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  • Thea Bourke Martin

Conflict and Shared Custody


It can be difficult to get along with your ex-spouse after a divorce. However, parental conflict has negative outcomes on children. Some children “externalize” in the form of aggression or non-compliant behavior while others “internalize” in the form of depression or anxiety. Children are also at a higher risk of developing poor social skills and problem-solving abilities as well as experiencing health problems, disturbed sleep, and difficulty focusing in school. Some children blame themselves for their parents' divorce, and that stress can lead to physiological reactions that may harm their development.

In 2013, Irwin Sandler studied the relationship between conflict, parenting time and quality, and mental health problems of children in high-conflict divorced families. He found that frequent conflict and feelings of being caught in the middle resulted in a negative report of parenting quality. Conversely, low conflict and higher parenting quality resulted in fewer internalizing and externalizing problems.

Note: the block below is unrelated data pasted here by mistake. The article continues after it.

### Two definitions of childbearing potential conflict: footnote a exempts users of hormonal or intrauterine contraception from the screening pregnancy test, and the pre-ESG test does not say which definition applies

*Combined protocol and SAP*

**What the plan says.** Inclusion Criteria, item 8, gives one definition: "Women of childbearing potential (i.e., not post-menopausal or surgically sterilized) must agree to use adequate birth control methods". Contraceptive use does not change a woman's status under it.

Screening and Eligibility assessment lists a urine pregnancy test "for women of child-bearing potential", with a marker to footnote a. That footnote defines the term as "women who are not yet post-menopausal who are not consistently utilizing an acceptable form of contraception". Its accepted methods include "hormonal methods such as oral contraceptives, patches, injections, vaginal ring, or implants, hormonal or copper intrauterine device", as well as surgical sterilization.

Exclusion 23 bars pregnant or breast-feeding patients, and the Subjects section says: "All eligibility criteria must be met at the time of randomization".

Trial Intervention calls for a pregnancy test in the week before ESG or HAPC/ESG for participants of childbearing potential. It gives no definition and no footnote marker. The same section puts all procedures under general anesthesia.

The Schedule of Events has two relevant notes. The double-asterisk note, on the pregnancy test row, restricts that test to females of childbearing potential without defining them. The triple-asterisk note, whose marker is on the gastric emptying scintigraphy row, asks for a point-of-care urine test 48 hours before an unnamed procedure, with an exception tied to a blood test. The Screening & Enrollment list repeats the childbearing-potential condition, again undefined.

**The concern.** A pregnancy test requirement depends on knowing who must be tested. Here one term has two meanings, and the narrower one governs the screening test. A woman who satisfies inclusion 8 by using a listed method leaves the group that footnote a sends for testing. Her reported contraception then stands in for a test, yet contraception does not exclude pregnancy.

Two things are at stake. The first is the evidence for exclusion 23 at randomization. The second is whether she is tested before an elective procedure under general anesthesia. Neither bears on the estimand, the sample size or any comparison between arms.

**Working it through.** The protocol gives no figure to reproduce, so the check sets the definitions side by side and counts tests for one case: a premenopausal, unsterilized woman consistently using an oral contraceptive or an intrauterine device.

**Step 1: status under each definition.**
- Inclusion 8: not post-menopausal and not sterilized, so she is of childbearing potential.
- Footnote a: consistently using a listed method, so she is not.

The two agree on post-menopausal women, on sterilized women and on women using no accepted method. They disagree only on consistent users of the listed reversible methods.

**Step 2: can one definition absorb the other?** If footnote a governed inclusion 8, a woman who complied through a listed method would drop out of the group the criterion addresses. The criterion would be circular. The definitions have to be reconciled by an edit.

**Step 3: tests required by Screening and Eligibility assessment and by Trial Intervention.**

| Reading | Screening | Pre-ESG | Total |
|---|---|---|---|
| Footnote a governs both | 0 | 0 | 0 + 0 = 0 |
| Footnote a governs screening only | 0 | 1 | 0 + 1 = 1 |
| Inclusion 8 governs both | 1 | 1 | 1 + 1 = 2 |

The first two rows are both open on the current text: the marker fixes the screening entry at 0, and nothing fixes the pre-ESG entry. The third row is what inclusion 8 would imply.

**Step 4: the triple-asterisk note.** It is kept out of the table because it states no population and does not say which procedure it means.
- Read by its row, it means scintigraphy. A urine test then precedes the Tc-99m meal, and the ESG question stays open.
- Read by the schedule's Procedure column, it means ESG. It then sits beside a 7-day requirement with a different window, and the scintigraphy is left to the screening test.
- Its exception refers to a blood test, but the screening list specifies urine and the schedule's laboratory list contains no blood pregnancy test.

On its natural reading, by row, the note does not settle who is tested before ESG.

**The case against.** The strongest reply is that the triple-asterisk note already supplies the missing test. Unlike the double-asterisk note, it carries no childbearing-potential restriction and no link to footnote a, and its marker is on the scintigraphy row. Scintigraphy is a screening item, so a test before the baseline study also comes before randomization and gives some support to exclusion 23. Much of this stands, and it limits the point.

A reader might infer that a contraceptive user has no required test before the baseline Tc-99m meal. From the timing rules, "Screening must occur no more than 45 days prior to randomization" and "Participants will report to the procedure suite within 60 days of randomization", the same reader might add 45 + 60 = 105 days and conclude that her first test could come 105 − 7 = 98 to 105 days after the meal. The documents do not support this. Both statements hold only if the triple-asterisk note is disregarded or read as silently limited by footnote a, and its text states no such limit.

The solution is not sole custody. Dr. Laura Nielsen examined 54 studies that compared children’s outcomes in shared and sole physical custody families and found that most kids in shared physical custody families have better outcomes than children in sole physical custody. She then factored in the level of parental conflict and found that children in joint custody still had better outcomes.

Maintaining strong relationships with both parents appears to offset the damage of high parental conflict and poor co-parenting. While parental conflict can lead to poor outcomes for the child, the ability to co-parent and continue to have strong parent-child relationships can improve the child’s well-being.

This research is not suggesting that shared custody in high-conflict families is harmful, rather that learning to get along and providing your child with access to both parents can help them adjust.

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